The Kenyan government has dismissed a claim that 166 students are still unaccounted for after the attack on Garissa University College.
The Universities Academic Staff Union (UASU) said on Tuesday that they feared the missing students had been kidnapped by al-Shabab, Kenyan media report.
The ministry of education said that the UASU was spreading “unfounded rumours”.
An assault by the Somalia-based al-Shabab group killed 148 people at Kenya’s Garissa University last week.
An angry worded statement signed by Education Minister Joseph Kaimenyi said that it was “unfortunate” that the UASU would make these claims which would only “exacerbate pain and suffering of parents and relatives in mourning”.
It also said that spreading such “rumours” could be against a security law passed last year.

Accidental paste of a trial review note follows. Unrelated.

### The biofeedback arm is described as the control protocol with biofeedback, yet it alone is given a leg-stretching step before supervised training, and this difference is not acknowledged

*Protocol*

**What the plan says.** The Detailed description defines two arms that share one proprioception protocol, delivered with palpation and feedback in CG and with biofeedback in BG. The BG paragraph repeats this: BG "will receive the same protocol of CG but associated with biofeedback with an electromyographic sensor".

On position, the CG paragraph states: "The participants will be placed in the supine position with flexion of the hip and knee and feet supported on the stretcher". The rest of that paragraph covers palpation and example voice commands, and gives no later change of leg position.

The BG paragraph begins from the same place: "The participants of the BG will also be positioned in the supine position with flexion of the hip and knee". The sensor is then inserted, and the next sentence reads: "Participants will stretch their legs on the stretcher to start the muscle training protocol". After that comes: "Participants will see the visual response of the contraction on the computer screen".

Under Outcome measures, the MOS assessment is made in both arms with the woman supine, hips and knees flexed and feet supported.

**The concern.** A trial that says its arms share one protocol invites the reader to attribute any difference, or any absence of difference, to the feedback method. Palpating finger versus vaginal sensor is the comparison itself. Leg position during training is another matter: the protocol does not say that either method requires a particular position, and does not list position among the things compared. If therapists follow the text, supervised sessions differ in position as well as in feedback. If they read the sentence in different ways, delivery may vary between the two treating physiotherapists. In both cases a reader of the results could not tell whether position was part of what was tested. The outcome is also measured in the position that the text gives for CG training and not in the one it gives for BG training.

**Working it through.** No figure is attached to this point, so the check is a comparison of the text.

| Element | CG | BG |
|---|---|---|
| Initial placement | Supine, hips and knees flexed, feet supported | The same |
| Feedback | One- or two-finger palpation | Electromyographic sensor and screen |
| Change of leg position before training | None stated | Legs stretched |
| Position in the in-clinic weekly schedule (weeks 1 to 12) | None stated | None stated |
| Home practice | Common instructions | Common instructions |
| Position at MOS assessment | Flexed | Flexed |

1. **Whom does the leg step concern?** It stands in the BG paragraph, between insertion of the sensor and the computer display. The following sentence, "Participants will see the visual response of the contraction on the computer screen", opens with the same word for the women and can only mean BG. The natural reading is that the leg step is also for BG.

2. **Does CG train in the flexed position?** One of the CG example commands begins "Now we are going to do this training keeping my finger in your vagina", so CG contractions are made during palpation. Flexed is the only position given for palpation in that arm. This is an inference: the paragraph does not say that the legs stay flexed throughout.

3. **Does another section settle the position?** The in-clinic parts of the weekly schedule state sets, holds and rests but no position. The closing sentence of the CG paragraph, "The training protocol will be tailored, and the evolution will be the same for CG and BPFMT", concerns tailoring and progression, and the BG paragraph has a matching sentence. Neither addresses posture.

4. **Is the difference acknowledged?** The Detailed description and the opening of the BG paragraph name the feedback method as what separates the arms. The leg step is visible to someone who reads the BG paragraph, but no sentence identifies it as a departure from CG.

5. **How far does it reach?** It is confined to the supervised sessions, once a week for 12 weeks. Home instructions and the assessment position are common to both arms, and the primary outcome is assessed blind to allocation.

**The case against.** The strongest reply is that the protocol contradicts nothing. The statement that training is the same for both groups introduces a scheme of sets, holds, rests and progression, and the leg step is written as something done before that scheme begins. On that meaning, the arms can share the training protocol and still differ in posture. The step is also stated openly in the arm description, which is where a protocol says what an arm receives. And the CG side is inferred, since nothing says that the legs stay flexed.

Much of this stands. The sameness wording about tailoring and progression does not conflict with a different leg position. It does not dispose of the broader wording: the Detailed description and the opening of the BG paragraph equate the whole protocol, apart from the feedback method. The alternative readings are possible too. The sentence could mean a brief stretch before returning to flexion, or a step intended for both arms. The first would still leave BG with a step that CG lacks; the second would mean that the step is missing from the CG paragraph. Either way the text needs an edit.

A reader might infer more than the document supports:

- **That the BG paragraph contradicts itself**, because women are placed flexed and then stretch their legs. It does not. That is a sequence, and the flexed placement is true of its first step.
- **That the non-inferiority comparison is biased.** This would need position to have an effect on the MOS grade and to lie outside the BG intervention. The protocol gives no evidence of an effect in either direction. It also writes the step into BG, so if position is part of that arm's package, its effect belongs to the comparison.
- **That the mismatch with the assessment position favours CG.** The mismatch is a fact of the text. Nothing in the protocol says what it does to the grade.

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UASU Secretary General Muga K’Olale said on Wednesday that he feared the students he said were missing “might have been kidnapped by al-Shabab, and the government should come clean about their whereabouts”, Kenya’s Standard newspaper quotes him as saying.
The ministry of education statement shows the figures in an effort to clarify that everyone, alive or dead, has been accounted for but it may have added some ambiguity.
It says that 815 are confirmed to have been enrolled at Garissa University College and that 663 students were rescued.
The government gives the student death toll as 142, which – when added to the number rescued – still leaves 10 students unaccounted for.